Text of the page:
Licorice root is used as a flavoring in candy and in beverages including some gins and liqueurs. Licorice Root contains glycyrrhizin, which is controlled in quantity in the United States, and only allowed up to certain amounts in food and beverages.
The FDA states [link] "Licorice (glycyrrhiza) root is the dried and ground rhizome and root portions of Glycyrrhiza glabra or other species of Glycyrrhiza. Licorice extract is that portion of the licorice root that is, after maceration, extracted by boiling water. The extract can be further purified by filtration and by treatment with acids and ethyl alcohol. Licorice extract is sold as a liquid, paste ("block"), or spray-dried powder."
Licorice is also used as a flavoring in food. Many “licorice” or “licorice flavor” products manufactured in the United States do not contain any licorice. Instead, they contain anise oil, which has the same smell and taste. [link]
"FDA experts say black licorice contains the compound glycyrrhizin, which is the sweetening compound derived from licorice root. Glycyrrhizin can cause potassium levels in the body to fall. When that happens, some people experience abnormal heart rhythms, as well as high blood pressure, edema (swelling), lethargy, and congestive heart failure." [link]
The United States FDA lists the status of licorice as a flavoring as [link]. A more detailed status listing can be found here [link].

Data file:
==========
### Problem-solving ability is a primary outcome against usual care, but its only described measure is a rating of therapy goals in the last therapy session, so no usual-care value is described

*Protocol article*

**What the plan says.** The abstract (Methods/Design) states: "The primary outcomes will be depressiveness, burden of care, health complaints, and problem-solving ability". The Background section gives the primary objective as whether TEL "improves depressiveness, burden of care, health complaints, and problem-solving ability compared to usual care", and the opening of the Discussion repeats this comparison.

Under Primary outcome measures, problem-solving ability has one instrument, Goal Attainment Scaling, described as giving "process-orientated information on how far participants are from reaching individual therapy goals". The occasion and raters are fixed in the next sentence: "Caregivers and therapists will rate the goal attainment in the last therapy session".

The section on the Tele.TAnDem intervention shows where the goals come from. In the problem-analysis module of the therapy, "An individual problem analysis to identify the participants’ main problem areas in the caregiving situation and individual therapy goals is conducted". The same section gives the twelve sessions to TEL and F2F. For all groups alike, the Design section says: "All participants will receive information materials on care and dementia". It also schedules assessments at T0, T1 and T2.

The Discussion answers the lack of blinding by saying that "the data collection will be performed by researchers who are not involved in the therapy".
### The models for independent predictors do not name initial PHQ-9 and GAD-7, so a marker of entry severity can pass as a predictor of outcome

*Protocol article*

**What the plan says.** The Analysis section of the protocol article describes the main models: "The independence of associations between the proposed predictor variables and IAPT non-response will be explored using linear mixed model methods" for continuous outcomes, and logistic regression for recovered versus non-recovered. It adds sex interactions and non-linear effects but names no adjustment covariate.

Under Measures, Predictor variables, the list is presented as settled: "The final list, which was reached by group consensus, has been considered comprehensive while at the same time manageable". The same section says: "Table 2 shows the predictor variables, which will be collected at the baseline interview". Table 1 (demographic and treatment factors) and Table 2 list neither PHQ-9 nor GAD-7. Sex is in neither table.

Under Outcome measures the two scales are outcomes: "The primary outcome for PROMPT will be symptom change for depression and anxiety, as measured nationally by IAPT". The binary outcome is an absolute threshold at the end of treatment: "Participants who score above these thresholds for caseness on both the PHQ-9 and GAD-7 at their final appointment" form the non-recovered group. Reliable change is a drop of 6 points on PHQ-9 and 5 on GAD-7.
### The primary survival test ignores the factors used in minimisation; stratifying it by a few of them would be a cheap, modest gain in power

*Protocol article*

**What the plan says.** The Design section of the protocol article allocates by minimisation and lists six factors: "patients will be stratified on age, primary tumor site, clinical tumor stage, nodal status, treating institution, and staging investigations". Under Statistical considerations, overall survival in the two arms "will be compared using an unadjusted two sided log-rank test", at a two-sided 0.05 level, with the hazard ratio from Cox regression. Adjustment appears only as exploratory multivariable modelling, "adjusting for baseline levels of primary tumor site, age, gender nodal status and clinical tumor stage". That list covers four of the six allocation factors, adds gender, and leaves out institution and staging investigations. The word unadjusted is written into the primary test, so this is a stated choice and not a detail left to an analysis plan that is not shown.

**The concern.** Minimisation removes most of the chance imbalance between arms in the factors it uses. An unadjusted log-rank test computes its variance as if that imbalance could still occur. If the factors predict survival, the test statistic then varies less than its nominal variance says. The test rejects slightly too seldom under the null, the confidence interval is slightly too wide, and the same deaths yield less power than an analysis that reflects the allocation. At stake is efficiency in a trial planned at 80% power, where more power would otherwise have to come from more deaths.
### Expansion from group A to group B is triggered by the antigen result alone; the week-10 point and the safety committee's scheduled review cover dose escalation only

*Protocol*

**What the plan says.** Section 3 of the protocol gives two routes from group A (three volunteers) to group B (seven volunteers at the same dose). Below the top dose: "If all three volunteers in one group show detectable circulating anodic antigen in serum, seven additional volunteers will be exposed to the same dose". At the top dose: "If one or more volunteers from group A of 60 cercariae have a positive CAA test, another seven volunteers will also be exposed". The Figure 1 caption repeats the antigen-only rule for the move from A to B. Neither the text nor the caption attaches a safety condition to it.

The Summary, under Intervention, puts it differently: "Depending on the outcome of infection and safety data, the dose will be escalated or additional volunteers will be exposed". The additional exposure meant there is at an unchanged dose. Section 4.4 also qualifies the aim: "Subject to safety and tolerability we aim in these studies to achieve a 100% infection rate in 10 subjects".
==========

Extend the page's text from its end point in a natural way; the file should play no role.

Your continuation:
- Licorice and derivatives (ammoniated glycyrrhizin, glycyrrhiza) - FLAV, GRAS
- < 0.05% Baked goods - Flavor, Flavor enhancer, a surface active agent;
- < 0.1% Alcoholic Beverages;
- < 0.15% Nonalcoholic Beverages;
- < 1.1% Chewing Gum;
- < 16.0% Hard Candy;
- < 0.15% Herbs & Seasoning;
- < 0.15% Plant Proteins;
- < 3.1% Soft Candies;
- < 0.5% Vitamins & Minerals;
- < 0.1% All other food
The percentages correspond to "Maximum level in food (percent glycyrrhizin content of food) (as served)"
Europe [note that this does not give us legal limits]:
The European Union studied glycyrrhizinic acid in 1991 [link]. "The Committee considered it prudent that regular ingestion should not exceed 100 mg/day, while it was explicitly mentioned that this was a provisional figure, which should be updated when new data would become available. It was recognised that studies in human volunteers were in progress, the results of which were expected to be highly relevant (SCF, 1991)."
An update to the study notes Upper Use Levels (UULs) of ammonium glycyrrhizinate and glycyrrhizinic acid in foods from various categories, as specified by EFFA:
Non-alcoholic (“soft”) beverages 50 200@
2 Alcoholic beverages 135 - 550# 200@
@ = "In several alcoholic and non-alcoholic drinks and in teas, levels of glycyrrhizinic acid have been detected
which are higher than the UULs specified in this table (see main text, section on exposure). This is probably
explained by the fact that these beverages and teas are not flavoured with glycyrrhizinic acid or ammonium
glycyrrhizinate as such, but are produced with Glycyrrhiza plant extracts or with dried plant material."
According to the United States FDA [link]:
Licorice: This would appear to be a fairly harmless snack food. However, for someone taking Lanoxin (digoxin), some forms of licorice may increase the risk for Lanoxin toxicity. Lanoxin is used to treat congestive heart failure and abnormal heart rhythms. Licorice may also reduce the effects of blood pressure drugs or diuretic (urine-producing) drugs, including Hydrodiuril (hydrochlorothiazide) and Aldactone (spironolactone).